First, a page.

We see some epic countryside, but most of the first day feels like we are tourists ticking off boxes, so whilst beautiful, and not to miss, it lacks a certain something that came afterwards. We do bump into another friend from Death Road, a very likeable Dutch guy called Jirrian, who has lucked into one of the well recommended tour companies despite paying the lowest price of all... He's having his own issues though - the back seat of his car is occupied by a couple, who spend the first 3 hours of the tour chewing face, loudly, right beside his ear. Having put up with the slurping noises for longer than any reasonable person could, he finally says something... and they respond by telling him that he probably needs to see someone, professionally. Hahahahaha! (Sorry Jirrian, but just thinking about this still brings a smile to my face!)

Anyway, more salty pics from the afternoon!

The only thing that our tour is missing is the cool photos that mess with distance and perspective. We've seen some where the entire tour group appears to be walking out of a wine bottle, or a coke can, and despite the initial assurances from Betto, Franco is not an expert photographer, and has no interest in setting up these pics. We try a few, but we're not very good - there won't be any of me as the ones that CP took were so very very bad...

As we roll up to our lodgings for the night, a salt hostel (which are strongly recommended against by wiki travel for sustainability and ethical reasons, but seems to be the only type of hotel on offer) and from the outside, it does not look good. Thankfully once inside it clearly is a salt hotel, and somehow Franco has even bagged us the "matrimonial suite" that had been promised but not expected (that's fancy talk for a double room).

We bond with our Brazilian comrades by teaching them how to play shithead, taking the piss out of their 7-1 thrashing by Germany, then step outside to take some epic sunset pics. Every time we take one, look away, and look back it seems to have got even better. We've climbed up a massive rock to get a better view and we're later joined by the Aussie couple - who of course are staying right next door. The sunset is truly spectacular:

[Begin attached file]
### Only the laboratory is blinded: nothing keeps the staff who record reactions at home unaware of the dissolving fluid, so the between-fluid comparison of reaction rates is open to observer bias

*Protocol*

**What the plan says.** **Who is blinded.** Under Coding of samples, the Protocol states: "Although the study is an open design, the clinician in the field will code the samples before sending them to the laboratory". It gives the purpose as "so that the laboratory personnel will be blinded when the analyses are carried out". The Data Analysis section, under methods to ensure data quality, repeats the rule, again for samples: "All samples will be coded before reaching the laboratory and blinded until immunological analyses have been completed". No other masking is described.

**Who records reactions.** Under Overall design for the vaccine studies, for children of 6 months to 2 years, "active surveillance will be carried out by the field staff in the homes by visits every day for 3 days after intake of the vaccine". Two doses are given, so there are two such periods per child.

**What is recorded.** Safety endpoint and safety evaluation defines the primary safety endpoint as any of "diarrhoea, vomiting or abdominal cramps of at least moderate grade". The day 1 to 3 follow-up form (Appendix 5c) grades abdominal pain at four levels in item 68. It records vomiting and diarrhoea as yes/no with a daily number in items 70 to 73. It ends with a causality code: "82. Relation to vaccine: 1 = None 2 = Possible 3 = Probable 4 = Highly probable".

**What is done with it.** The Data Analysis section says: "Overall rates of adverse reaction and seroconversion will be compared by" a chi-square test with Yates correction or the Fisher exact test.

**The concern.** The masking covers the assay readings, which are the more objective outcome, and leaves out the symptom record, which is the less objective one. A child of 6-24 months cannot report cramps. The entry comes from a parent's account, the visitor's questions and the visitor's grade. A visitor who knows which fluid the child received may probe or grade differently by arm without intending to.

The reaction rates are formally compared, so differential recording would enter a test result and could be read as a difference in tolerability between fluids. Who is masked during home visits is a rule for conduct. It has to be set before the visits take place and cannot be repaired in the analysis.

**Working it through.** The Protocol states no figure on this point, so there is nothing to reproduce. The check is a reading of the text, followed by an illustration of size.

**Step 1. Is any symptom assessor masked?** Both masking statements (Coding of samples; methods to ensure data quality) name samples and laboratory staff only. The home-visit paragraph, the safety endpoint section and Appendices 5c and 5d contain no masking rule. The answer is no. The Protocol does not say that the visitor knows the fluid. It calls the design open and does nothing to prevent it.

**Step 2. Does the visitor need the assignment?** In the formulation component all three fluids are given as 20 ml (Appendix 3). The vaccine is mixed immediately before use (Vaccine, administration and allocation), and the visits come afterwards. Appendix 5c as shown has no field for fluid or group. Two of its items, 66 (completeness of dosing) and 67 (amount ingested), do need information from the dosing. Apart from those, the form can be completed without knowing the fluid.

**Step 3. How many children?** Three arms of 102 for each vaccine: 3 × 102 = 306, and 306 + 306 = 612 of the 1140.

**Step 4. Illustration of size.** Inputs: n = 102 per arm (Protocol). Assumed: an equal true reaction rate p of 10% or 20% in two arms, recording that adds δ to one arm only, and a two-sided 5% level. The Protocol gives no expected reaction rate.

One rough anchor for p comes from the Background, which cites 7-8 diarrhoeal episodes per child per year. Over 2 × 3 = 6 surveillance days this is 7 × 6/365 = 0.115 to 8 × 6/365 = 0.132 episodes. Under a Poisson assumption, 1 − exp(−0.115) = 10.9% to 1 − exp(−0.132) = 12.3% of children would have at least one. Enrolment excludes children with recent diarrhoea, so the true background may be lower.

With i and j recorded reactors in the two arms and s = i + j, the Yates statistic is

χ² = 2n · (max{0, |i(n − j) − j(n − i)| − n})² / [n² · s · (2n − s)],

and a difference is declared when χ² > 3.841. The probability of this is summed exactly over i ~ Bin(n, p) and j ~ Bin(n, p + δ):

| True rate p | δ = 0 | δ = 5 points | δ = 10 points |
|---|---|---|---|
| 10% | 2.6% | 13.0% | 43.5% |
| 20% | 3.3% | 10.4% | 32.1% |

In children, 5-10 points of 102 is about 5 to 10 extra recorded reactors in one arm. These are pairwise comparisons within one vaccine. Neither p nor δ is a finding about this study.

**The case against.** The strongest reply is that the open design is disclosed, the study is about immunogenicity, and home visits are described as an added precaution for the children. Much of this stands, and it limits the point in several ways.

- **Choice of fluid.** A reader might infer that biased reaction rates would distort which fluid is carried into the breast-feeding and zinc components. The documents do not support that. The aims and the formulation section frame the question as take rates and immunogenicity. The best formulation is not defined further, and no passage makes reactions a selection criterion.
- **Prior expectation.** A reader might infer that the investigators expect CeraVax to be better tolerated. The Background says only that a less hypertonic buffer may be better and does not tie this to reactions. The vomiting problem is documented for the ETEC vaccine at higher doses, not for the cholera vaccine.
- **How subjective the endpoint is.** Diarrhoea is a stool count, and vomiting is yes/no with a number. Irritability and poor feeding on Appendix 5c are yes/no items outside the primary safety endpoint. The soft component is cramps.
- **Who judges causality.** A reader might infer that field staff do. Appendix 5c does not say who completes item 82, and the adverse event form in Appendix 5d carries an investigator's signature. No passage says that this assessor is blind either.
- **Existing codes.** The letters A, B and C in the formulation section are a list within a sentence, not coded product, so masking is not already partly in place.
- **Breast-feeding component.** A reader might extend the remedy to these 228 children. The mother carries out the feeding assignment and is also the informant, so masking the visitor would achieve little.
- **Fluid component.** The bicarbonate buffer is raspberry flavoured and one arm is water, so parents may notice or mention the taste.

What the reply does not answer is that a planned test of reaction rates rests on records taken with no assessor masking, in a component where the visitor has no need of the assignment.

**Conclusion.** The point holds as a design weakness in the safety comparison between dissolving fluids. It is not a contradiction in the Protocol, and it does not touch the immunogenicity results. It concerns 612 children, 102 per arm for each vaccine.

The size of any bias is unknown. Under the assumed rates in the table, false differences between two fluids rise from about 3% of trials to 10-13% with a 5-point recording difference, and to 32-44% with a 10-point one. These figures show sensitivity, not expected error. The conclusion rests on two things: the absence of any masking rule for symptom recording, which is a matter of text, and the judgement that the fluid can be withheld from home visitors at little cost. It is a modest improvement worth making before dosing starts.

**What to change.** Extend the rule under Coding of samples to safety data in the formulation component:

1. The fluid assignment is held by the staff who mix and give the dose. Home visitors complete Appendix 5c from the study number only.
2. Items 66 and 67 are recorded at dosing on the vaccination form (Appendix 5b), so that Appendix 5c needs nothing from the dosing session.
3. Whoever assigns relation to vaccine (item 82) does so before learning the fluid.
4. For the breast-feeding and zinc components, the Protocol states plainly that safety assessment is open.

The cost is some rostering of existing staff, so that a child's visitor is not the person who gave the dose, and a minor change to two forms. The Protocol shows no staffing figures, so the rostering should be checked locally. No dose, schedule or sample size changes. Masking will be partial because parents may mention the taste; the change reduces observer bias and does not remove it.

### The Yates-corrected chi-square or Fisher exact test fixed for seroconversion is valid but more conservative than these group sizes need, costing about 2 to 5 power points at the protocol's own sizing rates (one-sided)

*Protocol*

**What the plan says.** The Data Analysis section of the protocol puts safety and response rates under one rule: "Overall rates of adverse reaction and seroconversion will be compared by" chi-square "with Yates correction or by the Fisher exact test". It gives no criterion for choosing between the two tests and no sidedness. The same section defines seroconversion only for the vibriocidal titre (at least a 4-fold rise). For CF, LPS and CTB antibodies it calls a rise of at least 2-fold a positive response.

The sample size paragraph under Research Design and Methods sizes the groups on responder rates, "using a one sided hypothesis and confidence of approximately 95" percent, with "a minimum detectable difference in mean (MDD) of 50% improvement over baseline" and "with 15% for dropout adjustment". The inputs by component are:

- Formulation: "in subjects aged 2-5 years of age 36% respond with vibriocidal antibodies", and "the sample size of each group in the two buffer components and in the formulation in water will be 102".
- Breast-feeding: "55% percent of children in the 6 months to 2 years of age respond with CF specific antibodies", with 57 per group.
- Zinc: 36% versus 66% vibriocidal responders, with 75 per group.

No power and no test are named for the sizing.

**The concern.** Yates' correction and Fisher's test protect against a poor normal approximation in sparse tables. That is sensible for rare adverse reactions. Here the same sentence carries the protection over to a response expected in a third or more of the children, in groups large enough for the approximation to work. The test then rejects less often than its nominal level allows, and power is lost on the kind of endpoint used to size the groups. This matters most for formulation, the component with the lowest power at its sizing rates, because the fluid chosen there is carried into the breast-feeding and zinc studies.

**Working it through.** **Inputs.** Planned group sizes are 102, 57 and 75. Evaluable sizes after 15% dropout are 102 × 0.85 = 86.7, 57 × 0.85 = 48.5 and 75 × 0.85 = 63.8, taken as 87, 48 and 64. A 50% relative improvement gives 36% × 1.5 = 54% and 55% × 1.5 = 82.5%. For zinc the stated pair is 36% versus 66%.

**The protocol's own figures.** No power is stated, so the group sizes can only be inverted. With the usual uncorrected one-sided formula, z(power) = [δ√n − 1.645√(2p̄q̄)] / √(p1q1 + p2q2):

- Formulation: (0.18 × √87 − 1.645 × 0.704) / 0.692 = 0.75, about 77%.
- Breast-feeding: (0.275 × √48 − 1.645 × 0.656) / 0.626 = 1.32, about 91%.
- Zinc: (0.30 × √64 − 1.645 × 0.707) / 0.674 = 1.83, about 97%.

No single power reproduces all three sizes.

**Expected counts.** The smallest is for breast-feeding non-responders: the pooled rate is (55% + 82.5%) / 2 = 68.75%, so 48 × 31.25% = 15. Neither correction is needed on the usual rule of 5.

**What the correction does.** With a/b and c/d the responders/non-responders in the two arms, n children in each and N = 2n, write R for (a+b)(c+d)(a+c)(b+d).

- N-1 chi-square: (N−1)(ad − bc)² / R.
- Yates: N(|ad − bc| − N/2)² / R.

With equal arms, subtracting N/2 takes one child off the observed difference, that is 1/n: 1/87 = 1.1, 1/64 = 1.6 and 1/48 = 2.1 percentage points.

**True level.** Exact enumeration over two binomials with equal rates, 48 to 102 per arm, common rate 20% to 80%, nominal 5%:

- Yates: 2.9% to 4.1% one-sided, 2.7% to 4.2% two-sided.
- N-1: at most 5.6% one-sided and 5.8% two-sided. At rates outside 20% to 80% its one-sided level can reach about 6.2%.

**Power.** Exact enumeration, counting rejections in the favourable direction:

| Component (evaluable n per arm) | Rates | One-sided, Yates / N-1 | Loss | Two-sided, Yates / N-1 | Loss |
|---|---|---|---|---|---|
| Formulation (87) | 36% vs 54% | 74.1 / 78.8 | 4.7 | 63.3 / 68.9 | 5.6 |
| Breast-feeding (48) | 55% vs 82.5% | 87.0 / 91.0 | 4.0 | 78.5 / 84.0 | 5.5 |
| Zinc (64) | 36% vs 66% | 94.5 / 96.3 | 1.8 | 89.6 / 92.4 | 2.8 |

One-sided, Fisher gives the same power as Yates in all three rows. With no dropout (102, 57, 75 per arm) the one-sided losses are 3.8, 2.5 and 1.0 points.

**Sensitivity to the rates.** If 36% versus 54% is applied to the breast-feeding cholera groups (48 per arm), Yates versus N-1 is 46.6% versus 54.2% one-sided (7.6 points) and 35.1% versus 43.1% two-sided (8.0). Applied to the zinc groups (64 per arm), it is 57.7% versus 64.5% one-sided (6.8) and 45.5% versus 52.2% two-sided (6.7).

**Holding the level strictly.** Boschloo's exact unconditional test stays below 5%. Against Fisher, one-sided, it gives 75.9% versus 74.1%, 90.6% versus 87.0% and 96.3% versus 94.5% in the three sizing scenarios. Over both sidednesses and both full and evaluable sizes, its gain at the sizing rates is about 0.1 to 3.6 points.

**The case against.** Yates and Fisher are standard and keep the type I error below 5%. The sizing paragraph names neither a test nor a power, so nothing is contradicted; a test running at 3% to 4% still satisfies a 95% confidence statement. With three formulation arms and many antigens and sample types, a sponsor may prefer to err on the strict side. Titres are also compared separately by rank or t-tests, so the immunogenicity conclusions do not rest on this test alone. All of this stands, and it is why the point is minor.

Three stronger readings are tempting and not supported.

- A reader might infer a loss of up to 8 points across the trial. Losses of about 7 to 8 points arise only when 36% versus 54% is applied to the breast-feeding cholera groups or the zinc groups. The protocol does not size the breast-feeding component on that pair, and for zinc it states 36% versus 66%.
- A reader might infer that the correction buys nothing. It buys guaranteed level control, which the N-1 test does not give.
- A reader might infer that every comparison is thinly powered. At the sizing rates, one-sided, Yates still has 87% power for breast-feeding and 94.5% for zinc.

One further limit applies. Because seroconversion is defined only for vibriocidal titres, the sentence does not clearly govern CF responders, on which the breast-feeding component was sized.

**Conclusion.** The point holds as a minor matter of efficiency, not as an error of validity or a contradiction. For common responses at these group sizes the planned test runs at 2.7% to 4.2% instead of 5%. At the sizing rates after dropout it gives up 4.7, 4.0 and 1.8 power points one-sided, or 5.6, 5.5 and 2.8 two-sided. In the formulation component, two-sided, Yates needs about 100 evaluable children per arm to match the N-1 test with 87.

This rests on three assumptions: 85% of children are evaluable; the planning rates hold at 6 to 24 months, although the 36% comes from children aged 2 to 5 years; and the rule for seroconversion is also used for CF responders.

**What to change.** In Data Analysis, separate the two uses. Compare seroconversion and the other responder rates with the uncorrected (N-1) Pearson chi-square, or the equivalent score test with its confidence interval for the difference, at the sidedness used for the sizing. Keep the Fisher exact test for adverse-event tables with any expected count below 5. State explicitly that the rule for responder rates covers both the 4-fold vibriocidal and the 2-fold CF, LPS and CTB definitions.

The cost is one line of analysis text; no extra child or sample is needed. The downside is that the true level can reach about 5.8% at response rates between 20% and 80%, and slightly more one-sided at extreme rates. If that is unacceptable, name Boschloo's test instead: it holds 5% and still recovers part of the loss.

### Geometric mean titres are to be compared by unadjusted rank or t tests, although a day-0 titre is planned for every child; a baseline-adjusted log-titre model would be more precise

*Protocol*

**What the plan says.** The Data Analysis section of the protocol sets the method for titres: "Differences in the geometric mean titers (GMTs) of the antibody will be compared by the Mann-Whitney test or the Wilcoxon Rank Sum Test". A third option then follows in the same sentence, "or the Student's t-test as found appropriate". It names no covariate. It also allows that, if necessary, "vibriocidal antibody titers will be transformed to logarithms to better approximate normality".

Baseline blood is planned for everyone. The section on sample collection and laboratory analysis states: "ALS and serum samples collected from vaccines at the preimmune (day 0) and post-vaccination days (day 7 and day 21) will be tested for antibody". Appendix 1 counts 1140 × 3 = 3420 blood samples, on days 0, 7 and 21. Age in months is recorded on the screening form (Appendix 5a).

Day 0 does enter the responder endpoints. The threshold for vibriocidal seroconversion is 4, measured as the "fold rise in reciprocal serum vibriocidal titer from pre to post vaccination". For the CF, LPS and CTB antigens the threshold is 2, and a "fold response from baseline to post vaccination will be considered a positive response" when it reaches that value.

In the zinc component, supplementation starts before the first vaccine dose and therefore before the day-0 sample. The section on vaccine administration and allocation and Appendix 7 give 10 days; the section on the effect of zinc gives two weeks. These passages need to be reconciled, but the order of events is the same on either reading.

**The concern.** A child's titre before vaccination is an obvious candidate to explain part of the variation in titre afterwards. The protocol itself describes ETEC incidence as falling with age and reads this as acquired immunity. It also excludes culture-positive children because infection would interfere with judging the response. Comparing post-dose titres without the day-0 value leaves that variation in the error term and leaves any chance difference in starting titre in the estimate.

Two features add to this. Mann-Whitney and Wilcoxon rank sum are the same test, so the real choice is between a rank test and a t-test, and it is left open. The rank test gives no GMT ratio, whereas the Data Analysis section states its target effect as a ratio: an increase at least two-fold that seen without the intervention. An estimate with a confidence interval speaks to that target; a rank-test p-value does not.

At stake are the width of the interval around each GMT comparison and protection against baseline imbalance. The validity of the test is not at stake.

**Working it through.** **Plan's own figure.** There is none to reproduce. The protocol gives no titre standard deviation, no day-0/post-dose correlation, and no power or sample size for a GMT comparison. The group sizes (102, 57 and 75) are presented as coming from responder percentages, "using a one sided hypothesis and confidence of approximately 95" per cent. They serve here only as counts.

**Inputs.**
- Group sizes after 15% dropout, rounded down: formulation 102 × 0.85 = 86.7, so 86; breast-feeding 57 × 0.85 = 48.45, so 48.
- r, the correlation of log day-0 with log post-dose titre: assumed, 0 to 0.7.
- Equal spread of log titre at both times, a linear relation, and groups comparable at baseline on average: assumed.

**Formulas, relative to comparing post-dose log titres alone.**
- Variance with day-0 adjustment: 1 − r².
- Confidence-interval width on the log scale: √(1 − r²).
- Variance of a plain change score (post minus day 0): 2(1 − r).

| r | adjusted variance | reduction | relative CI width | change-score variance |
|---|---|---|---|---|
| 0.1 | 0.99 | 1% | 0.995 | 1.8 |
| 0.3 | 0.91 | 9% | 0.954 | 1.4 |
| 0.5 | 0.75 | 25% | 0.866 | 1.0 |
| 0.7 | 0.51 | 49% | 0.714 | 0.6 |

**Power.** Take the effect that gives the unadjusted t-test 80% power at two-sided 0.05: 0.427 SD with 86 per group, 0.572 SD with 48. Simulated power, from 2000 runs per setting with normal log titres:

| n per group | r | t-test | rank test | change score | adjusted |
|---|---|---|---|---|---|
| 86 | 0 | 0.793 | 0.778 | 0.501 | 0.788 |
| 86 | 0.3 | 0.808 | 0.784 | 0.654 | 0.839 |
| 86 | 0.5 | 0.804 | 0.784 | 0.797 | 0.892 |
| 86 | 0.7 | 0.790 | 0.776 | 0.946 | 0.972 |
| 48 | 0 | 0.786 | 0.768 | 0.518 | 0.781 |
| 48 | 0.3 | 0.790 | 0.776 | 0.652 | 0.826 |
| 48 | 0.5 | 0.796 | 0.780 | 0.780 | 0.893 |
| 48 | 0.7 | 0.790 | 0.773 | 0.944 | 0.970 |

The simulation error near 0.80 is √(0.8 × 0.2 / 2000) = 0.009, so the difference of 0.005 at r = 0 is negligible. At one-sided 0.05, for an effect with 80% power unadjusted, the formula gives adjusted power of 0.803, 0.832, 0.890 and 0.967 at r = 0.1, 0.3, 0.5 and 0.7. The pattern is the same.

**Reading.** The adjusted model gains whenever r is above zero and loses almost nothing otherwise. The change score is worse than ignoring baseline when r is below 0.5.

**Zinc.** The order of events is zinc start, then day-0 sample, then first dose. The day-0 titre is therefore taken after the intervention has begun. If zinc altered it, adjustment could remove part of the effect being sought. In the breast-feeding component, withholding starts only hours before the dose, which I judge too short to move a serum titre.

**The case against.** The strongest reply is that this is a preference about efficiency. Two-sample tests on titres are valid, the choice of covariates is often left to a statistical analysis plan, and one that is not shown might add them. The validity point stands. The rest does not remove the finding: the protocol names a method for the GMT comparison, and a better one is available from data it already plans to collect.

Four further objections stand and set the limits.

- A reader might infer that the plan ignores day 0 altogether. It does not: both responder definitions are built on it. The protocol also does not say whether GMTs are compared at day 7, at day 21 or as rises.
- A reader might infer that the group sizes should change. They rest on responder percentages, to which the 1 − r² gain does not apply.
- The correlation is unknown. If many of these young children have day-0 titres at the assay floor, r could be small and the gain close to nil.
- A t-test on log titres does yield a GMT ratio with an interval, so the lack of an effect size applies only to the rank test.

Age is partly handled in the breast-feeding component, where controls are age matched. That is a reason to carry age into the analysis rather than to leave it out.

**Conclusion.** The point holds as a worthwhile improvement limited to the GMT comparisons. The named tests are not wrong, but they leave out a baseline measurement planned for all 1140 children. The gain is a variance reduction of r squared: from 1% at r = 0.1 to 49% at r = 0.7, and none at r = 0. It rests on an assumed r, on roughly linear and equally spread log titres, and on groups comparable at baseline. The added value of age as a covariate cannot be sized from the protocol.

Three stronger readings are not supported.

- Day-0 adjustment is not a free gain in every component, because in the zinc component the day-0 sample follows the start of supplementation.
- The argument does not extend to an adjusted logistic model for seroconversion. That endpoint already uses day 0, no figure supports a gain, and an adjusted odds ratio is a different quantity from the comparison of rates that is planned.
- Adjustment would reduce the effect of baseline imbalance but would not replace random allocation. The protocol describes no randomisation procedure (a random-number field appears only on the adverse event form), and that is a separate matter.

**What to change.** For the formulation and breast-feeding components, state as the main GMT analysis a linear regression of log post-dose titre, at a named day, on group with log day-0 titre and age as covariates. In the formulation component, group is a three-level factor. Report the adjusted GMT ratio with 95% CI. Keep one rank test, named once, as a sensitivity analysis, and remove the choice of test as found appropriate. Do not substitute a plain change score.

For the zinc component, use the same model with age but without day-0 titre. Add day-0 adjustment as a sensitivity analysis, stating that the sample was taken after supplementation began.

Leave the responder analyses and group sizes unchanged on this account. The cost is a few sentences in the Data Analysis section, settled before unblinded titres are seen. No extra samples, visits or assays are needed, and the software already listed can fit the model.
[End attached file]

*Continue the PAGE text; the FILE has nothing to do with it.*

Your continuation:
More bonding over dinner, helped by some wine, then early to bed as Franco has scheduled breakfast for 6am....

Day 2 begins ominously with a stop after 100m to bash one of the battery cables back on, something we repeat several times before lunch.

There's more cool stuff along the way, train tracks, mountains, a view into Chile, flamingos, (partly frozen) lakes, it's all good stuff:

Lodgings tonight are basic but perfectly adequate dorms, and there's more bonding over cards with our Brazilian crew before dinner, although I excuse myself soon after as my sinuses now feel like my whole face is bursting open and the drugs do nothing... CP manages a couple more games before leaving them out there to finish off their magnum of wine... which they do with admirable gusto!

Day 3 - I'm awake from about 3am, so Franco being 10 minutes earlier than his planned alarm call of 530am is no concern to me. I bag up our kit and wake CP up and then we head to out to inspect the breakfast offerings, and they've excelled themselves - granola with yogurt, and fresh pancakes. Except that the bag emblazoned with the words "HEALTHY GRANOLA" actually contains sugar puffs. Either way it's gratefully received, although we're not quite in tune with the eating habits here yet, as when we ask about plates or bowls Franco demonstrates that the yogurt and sugar puffs are to be eaten from what we had assumed to be the water glass, and the pancakes can be rested on the table while we spoon (as no knifes are available) marmalade and/or caramel on to them. Until South America, this type of caramel has only ever made our acquaintance as a key ingredient in banoffee pie but as it is now served up with breakfast instead of Nutella, we jump on board...when in Rome and all that...

I've helpfully rolled and packed our sleeping bags, but Franco tells me that isn't necessary - we'll be needing those in the car as it is mucho frio! We think back to all those pointless questions we'd asked while shopping around for tour operators a couple of days ago - is there heating in the car? "Si, si, of course!". Of course... not? 

As we drive up (and up), the sun is starting to rise and makes for another spectacular view. We stop off at some geysers, and another set which come complete with boiling mud.

The last major stop is at the thermal springs. Here you have the opportunity to swim (or at least sit) in a natural hot water bath - the hardest part is getting undressed in the first place to then run in, but it's soooo worth it. It's the closest we've come to getting clean in 3 days - but then you remember that the same applies to pretty much everyone else that's ever been in it, so best not to think about that too much, just enjoy the warmth and the view.